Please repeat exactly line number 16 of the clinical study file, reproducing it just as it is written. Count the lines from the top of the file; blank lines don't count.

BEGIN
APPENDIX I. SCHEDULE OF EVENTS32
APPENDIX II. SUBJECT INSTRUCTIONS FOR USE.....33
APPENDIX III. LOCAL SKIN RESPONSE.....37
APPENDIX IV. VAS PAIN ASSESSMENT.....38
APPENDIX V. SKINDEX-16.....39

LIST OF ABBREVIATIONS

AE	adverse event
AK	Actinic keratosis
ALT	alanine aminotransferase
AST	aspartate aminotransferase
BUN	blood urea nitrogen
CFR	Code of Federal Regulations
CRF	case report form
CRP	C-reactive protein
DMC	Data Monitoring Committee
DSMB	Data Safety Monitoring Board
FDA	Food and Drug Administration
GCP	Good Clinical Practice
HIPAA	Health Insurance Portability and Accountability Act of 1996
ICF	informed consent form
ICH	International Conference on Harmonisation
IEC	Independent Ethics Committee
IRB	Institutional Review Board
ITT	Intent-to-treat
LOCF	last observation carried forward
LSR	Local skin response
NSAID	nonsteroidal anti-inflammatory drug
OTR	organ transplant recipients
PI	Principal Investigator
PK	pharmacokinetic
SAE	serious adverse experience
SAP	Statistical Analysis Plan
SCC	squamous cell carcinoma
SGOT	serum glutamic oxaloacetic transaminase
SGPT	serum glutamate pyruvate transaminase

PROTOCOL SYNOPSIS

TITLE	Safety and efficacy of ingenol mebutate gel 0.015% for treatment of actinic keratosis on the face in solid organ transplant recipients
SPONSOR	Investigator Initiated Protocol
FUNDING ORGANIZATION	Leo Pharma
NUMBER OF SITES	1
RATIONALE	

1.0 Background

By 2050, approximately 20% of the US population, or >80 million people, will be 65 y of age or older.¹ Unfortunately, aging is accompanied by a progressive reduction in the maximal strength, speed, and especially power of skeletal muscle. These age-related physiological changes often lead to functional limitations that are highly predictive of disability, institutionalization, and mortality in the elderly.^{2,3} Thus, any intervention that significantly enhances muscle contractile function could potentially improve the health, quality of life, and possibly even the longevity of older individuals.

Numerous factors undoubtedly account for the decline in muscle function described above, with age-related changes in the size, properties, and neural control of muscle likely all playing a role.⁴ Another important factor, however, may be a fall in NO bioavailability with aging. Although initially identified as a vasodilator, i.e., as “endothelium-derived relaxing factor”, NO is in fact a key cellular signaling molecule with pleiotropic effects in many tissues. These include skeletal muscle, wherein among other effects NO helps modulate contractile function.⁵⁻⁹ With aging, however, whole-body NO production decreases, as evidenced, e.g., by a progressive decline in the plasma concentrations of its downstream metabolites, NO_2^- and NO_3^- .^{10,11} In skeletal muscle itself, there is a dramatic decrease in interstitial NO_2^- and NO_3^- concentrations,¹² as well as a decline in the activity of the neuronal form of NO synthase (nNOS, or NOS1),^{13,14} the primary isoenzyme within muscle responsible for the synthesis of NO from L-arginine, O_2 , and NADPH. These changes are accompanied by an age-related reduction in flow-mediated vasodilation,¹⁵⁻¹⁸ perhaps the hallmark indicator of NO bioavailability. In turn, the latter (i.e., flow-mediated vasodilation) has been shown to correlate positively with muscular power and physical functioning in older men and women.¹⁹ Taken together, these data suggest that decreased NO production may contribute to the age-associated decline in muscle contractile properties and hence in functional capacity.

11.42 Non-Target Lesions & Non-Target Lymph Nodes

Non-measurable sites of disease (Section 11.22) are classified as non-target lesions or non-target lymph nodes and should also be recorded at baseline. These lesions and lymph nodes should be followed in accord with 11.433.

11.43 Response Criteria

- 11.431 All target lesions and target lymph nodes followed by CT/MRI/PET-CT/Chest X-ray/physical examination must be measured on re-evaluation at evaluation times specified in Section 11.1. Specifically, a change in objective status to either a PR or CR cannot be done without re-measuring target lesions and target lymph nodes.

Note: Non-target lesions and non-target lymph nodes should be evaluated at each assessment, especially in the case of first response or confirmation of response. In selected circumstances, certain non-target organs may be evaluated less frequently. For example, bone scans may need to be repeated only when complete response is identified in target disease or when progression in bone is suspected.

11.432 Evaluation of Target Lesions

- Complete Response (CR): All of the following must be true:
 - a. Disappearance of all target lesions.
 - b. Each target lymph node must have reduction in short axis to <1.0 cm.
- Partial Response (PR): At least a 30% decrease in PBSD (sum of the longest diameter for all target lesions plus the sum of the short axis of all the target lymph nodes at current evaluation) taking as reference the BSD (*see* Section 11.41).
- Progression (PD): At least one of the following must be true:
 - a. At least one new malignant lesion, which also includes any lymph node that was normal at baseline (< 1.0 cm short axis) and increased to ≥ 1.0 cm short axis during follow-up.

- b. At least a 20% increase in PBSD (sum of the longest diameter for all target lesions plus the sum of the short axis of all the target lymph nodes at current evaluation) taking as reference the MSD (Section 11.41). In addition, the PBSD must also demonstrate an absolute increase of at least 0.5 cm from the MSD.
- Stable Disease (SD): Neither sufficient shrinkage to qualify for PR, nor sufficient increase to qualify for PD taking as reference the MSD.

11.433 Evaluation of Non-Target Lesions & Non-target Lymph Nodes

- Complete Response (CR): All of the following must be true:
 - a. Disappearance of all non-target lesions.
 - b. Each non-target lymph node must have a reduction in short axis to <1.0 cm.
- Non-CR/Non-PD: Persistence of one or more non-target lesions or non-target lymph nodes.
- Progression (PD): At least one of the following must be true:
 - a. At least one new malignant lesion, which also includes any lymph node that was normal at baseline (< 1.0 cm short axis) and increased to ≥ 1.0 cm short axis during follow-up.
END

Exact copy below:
DSMB	Data Safety Monitoring Board